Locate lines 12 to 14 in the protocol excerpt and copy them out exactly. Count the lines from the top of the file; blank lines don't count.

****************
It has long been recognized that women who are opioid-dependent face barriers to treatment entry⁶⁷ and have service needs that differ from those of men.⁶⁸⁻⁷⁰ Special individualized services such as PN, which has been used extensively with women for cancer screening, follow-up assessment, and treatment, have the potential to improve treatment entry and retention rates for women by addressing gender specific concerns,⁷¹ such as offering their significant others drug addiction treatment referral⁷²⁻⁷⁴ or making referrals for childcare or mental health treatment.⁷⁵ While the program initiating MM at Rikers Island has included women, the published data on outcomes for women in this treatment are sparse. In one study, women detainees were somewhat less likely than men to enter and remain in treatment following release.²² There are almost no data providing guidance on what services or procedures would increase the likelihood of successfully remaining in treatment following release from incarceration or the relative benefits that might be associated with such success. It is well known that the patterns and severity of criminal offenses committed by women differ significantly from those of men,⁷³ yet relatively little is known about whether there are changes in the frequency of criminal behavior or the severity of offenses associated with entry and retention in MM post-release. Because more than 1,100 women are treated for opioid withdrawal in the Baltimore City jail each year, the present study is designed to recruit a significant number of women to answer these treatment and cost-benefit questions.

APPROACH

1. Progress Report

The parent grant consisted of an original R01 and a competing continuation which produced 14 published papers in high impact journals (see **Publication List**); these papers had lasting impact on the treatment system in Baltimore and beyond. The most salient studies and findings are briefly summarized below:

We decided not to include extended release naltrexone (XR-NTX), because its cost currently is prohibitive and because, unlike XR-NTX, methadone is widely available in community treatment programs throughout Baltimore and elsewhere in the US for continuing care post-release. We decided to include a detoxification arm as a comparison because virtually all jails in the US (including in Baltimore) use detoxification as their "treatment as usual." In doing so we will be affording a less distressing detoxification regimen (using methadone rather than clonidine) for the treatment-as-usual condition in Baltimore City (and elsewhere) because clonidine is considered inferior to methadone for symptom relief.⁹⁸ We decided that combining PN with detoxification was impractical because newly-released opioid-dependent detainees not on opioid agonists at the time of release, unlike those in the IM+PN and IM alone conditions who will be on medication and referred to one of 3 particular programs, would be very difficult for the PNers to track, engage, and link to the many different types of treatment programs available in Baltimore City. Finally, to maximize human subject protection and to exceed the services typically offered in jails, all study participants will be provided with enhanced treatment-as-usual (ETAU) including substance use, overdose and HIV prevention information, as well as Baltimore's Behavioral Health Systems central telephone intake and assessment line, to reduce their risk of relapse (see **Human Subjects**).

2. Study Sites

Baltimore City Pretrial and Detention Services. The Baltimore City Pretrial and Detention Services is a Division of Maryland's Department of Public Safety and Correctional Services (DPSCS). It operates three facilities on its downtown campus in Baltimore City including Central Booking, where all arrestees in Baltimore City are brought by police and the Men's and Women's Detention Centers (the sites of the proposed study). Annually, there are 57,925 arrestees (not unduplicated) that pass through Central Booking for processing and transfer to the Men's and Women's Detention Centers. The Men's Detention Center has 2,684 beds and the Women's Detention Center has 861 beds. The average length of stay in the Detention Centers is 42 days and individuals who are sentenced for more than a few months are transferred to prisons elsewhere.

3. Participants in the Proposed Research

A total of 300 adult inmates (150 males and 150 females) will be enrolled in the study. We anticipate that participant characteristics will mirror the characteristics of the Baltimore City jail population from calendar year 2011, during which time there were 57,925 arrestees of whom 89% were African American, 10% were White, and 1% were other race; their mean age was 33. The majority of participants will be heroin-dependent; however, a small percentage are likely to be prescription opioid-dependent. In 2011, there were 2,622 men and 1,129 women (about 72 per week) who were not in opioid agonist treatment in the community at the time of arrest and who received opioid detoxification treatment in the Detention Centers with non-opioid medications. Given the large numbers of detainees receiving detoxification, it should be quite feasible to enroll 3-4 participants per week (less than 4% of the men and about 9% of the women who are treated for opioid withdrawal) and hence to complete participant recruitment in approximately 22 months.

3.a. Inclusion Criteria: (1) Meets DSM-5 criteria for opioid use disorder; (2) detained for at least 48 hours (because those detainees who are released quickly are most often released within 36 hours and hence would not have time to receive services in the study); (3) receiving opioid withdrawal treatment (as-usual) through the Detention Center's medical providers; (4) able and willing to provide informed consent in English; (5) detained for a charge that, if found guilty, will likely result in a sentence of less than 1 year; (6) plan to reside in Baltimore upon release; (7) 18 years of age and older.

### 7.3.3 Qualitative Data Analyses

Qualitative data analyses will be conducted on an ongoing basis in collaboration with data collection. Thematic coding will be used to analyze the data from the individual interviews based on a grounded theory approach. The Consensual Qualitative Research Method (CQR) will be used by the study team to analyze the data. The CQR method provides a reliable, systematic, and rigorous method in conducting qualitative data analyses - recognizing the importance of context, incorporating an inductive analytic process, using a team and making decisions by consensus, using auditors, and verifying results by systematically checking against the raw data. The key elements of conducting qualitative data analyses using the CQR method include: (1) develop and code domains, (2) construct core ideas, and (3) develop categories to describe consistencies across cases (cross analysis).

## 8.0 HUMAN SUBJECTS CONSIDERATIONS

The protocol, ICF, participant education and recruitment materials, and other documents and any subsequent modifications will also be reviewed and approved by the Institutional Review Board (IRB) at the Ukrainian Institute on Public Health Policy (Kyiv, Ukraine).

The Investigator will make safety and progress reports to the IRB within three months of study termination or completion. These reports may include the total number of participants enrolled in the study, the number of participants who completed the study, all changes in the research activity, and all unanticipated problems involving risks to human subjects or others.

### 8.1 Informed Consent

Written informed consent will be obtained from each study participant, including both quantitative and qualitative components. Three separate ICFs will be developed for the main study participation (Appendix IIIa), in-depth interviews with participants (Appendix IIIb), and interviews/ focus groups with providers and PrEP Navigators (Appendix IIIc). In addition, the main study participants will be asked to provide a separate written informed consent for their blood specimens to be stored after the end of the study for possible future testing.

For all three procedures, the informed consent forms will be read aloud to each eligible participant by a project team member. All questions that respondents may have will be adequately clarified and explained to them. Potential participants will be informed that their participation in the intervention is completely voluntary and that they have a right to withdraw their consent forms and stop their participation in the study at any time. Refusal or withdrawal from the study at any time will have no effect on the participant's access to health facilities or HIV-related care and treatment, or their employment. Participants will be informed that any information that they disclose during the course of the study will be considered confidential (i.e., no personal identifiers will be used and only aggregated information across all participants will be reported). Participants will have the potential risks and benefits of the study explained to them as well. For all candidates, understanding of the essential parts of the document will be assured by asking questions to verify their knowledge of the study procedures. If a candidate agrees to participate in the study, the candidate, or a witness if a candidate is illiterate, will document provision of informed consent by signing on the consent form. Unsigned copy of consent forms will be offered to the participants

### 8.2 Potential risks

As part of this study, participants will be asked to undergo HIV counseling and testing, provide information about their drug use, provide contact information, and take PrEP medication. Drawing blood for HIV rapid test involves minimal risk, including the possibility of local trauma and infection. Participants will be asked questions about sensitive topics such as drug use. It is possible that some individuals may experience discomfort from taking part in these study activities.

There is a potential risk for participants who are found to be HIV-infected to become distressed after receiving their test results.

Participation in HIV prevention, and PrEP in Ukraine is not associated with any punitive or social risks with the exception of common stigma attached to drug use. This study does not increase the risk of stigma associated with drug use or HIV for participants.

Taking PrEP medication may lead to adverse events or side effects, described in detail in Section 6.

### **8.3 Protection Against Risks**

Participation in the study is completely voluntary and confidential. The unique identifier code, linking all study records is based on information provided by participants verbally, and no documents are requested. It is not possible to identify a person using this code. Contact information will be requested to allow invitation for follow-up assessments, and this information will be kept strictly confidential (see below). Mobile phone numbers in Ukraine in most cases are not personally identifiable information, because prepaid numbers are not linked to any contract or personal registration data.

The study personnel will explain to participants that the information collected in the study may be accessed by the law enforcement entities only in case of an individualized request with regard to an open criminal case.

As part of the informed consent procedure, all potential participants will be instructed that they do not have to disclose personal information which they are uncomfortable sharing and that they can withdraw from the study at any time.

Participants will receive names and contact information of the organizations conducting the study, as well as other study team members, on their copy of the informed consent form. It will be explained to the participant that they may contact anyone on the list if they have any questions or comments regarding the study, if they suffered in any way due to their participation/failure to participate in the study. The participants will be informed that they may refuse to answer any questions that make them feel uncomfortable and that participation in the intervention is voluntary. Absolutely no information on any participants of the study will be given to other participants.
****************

Qualitative data analyses will be conducted on an ongoing basis in collaboration with data collection. Thematic coding will be used to analyze the data from the individual interviews based on a grounded theory approach. The Consensual Qualitative Research Method (CQR) will be used by the study team to analyze the data. The CQR method provides a reliable, systematic, and rigorous method in conducting qualitative data analyses - recognizing the importance of context, incorporating an inductive analytic process, using a team and making decisions by consensus, using auditors, and verifying results by systematically checking against the raw data. The key elements of conducting qualitative data analyses using the CQR method include: (1) develop and code domains, (2) construct core ideas, and (3) develop categories to describe consistencies across cases (cross analysis).

## 8.0 HUMAN SUBJECTS CONSIDERATIONS

The protocol, ICF, participant education and recruitment materials, and other documents and any subsequent modifications will also be reviewed and approved by the Institutional Review Board (IRB) at the Ukrainian Institute on Public Health Policy (Kyiv, Ukraine).